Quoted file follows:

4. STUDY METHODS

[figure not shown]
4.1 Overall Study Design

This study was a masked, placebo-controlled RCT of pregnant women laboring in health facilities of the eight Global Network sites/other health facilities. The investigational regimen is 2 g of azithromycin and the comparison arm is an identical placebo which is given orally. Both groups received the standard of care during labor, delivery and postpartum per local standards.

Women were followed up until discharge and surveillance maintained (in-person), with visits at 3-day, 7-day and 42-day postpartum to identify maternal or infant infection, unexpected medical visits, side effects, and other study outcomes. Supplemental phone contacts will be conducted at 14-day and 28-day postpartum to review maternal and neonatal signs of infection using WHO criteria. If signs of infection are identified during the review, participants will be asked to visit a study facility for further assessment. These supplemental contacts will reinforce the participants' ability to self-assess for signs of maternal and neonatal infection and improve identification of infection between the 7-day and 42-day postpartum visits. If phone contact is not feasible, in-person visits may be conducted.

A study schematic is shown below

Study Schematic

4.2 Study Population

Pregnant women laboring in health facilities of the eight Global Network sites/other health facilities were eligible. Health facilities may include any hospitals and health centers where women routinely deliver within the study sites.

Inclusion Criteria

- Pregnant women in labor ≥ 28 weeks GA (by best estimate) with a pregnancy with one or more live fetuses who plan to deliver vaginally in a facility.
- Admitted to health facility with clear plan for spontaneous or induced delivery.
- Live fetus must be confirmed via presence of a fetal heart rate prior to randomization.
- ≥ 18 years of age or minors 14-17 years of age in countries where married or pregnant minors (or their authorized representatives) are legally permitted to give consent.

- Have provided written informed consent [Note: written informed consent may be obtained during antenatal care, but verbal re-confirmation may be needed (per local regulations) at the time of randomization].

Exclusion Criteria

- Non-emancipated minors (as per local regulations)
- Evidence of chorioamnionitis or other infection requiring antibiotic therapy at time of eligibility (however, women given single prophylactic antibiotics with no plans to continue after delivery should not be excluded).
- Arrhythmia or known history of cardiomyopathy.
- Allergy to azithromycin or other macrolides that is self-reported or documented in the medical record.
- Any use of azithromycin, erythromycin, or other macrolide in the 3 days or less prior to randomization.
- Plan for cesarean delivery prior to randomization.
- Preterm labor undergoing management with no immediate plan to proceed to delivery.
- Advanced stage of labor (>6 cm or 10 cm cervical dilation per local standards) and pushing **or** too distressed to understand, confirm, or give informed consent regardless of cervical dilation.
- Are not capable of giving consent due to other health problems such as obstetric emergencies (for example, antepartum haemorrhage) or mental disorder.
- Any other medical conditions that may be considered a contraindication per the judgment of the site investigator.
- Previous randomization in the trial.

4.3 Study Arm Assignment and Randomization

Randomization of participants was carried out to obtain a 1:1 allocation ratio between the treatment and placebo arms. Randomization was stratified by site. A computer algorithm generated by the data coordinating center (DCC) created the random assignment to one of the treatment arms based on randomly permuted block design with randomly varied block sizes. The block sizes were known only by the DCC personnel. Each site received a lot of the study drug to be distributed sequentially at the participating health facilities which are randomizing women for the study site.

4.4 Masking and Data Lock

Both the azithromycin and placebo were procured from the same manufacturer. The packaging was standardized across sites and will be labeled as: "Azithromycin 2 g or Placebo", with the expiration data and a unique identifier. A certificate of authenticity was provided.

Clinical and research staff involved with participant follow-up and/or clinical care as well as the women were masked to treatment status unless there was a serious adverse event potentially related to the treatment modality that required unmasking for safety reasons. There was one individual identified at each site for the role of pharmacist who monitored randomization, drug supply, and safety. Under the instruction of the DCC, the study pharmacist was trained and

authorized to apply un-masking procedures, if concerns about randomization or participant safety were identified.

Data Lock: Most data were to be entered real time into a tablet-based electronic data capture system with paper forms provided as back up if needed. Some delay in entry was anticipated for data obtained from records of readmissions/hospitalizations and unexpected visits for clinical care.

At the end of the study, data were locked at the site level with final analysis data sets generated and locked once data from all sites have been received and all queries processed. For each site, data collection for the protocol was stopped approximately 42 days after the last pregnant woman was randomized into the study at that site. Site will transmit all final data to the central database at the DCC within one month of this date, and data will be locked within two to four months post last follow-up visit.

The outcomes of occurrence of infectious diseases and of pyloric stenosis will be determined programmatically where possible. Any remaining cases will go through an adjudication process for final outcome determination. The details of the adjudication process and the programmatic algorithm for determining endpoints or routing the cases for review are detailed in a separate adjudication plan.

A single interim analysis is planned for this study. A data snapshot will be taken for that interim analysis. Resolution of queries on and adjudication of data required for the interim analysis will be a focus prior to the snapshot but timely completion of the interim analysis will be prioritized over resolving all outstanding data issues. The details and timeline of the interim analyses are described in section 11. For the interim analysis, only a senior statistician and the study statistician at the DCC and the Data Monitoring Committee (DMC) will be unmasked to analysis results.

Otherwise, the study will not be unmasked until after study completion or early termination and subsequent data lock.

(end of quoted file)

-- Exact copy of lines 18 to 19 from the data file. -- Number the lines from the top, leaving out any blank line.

- Evidence of chorioamnionitis or other infection requiring antibiotic therapy at time of eligibility (however, women given single prophylactic antibiotics with no plans to continue after delivery should not be excluded).
- Arrhythmia or known history of cardiomyopathy.